Friday, August 26, 2011

Three Levels of Church Authority

On Wednesday I posted on Deconstructing Faith in A Safe Environment, which reminded me of George Patterson's "Three Levels of Church Authority" that I learned about during my time in seminary. I have always found this helpful for discussions such as I described in my last post and thought that it would be worth sharing with you all here for your own faith discussions. So here it is: 
This document may be freely translated, copied, and published in any language and any country. It must carry the following copyright statement.
Copyright © 2002 by George Patterson
To differentiate between New Testament commands, apostolic practices and human customs has proven over the years to be most helpful, for settling church disputes, for ascertaining the level of authority for a church activity, and for making plans and establishing priorities. The method is a simple one.

The FIRST level of authority is New Testament commands. We must obey them and must not hinder others doing them. These include Jesus' commands, which are foundational, and those of the apostles written in their epistles. These build on Jesus’ commands and are for Christians who are already under pastoral care in a church. The basic commands of Jesus, which were being obeyed by the 3000 new believers in Acts chapter 2 in their most basic form, include:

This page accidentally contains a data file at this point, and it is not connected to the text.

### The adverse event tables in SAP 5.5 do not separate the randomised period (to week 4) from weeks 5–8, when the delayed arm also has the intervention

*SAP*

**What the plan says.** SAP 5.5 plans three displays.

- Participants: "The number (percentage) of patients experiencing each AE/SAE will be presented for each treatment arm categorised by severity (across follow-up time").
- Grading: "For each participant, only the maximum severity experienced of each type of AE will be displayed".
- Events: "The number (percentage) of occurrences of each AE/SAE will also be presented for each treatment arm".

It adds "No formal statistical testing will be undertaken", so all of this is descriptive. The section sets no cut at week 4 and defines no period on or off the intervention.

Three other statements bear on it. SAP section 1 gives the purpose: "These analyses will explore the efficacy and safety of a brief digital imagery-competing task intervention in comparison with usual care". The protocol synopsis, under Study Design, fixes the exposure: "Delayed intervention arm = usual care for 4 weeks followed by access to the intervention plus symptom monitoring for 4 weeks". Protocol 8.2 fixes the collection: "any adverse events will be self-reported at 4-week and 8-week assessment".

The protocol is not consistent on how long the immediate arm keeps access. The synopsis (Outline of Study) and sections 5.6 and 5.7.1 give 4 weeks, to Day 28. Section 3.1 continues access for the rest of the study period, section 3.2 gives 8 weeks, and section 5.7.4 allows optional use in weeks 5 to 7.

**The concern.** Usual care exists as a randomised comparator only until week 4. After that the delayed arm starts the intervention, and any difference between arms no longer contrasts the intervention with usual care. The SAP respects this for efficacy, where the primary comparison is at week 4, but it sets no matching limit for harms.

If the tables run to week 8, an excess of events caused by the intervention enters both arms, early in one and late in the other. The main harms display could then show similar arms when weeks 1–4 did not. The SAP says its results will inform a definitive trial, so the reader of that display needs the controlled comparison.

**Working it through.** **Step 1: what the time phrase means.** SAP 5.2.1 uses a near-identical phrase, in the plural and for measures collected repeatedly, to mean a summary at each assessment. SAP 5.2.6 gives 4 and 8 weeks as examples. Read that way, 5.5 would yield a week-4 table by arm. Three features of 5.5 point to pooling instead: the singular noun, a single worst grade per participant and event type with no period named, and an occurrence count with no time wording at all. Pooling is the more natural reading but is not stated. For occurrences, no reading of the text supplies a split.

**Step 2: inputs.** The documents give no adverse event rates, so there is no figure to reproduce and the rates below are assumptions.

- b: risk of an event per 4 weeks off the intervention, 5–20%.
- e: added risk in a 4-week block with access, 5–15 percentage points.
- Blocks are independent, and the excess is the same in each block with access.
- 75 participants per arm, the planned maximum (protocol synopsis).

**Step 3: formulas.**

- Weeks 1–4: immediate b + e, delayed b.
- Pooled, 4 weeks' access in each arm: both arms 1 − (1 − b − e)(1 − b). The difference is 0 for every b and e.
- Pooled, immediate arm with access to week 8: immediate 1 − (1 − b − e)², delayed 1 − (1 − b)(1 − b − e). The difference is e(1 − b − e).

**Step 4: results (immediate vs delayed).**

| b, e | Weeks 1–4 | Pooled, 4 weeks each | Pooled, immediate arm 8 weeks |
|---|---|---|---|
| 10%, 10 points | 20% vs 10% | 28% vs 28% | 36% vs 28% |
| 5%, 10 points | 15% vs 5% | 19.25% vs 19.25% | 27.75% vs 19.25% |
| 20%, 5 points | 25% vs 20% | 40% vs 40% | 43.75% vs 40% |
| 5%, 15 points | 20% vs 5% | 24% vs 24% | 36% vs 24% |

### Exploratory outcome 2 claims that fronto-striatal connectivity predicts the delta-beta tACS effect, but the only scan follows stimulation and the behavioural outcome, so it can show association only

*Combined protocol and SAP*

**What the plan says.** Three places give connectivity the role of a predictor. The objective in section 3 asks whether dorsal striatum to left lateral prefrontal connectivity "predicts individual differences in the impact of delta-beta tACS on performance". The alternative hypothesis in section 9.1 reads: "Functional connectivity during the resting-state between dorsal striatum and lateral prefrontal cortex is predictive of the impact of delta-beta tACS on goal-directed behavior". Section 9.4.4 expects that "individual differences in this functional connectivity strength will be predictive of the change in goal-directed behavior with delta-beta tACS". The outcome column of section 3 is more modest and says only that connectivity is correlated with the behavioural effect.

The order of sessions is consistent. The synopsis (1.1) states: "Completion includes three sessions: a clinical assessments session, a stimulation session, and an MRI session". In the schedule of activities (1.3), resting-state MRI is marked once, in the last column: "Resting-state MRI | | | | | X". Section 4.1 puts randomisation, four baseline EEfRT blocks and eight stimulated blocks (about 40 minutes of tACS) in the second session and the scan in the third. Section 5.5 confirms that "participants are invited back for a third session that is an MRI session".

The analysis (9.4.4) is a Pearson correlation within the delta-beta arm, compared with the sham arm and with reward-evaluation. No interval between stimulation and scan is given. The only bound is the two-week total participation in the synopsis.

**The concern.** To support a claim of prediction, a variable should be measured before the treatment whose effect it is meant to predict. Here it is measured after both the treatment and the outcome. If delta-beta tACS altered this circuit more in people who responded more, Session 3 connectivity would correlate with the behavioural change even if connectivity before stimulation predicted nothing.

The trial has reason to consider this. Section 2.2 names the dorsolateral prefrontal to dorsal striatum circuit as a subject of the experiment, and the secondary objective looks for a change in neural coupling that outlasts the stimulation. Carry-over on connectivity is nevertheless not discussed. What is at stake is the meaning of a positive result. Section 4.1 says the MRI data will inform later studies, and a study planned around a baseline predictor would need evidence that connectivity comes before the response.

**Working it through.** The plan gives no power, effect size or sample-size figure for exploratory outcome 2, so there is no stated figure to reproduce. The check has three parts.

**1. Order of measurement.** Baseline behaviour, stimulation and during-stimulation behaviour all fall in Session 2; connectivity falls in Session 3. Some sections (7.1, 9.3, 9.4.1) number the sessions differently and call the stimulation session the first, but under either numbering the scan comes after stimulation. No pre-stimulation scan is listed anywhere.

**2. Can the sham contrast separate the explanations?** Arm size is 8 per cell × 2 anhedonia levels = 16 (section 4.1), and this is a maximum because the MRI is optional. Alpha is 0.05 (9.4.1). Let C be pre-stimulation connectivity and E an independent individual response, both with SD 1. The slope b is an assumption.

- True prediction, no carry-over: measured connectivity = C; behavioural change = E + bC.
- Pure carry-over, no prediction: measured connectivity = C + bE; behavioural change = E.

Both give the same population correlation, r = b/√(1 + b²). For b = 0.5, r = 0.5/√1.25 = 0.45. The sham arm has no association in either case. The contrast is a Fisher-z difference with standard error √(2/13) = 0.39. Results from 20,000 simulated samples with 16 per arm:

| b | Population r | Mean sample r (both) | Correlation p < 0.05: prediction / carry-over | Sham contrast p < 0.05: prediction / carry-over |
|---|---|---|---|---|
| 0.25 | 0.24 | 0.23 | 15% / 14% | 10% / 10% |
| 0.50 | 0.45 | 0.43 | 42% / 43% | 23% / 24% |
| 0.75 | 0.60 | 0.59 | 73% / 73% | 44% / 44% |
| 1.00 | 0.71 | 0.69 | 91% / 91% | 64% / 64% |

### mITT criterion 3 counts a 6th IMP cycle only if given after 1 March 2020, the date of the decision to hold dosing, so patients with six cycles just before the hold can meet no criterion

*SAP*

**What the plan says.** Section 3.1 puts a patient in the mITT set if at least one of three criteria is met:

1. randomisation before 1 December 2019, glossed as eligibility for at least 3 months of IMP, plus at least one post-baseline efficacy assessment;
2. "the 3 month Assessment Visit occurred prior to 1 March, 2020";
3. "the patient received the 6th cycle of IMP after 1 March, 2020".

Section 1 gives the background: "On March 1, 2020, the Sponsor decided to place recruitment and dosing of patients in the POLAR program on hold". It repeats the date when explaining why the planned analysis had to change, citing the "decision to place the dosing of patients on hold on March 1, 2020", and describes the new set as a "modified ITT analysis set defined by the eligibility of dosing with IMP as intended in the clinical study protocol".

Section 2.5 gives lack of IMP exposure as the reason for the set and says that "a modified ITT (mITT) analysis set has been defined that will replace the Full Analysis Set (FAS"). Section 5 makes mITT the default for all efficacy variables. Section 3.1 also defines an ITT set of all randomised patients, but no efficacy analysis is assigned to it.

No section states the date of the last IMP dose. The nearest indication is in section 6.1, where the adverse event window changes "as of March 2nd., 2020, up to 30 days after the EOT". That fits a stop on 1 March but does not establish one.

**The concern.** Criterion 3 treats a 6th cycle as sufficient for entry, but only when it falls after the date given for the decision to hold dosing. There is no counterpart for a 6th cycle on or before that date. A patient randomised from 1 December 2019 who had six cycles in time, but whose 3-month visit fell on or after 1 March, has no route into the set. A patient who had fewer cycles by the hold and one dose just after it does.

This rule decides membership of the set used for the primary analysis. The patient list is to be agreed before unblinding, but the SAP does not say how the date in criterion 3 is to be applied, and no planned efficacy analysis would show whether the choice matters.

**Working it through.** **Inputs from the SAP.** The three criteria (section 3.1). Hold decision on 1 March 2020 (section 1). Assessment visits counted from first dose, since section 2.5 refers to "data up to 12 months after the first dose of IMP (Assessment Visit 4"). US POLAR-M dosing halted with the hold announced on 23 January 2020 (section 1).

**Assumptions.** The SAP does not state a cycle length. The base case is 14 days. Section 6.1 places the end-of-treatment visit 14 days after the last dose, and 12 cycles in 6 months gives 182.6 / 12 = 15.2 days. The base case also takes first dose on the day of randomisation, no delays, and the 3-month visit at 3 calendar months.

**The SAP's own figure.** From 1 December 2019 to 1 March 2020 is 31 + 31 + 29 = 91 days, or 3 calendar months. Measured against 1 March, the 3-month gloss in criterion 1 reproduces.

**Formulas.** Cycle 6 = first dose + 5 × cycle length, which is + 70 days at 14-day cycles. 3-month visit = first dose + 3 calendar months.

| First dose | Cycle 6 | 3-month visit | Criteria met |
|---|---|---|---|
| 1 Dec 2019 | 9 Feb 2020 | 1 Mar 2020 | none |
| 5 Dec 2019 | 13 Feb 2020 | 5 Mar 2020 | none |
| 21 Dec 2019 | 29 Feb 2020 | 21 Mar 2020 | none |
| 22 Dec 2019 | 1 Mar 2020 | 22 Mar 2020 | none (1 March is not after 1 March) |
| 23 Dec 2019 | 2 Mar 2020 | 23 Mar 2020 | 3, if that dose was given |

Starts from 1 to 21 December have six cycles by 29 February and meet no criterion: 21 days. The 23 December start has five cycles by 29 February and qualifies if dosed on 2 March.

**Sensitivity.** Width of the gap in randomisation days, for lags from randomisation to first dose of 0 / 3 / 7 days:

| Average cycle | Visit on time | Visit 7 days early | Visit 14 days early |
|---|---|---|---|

Repent, believe, and receive the Holy Spirit. Be baptized. Break bread. Love God, neighbor, fellow disciples, enemy (forgive). Pray.
Give. Make disciples (witness, shepherd, teach)

The SECOND level is apostolic practices that were not commanded. We must not make universal laws of these, nor prohibit others' doing them. They include:
Baptizing immediately. Using one cup in the Eucharist. Fasting. Worshipping on Sunday. Speaking in tongues. Naming several elders to shepherd a church. Etc.

The THIRD level is Human traditions not mentioned in the New Testament. We can take them or leave them, and we can prohibit them if they hinder obedience to New Testament commands. We must not force our own traditions and customs on other churches. Most traditions are good, and some are necessary for good church order. They include:
Non-biblical requirements for ordination, officiating the Eucharist, baptism, church membership.
Sunday School structure. Wearing robes in the pulpit, not wearing robes in the pulpit. The pulpit. Prohibition against using wine in moderation. Democratic processes in church business meetings. Episcopalian hierarchy, etc.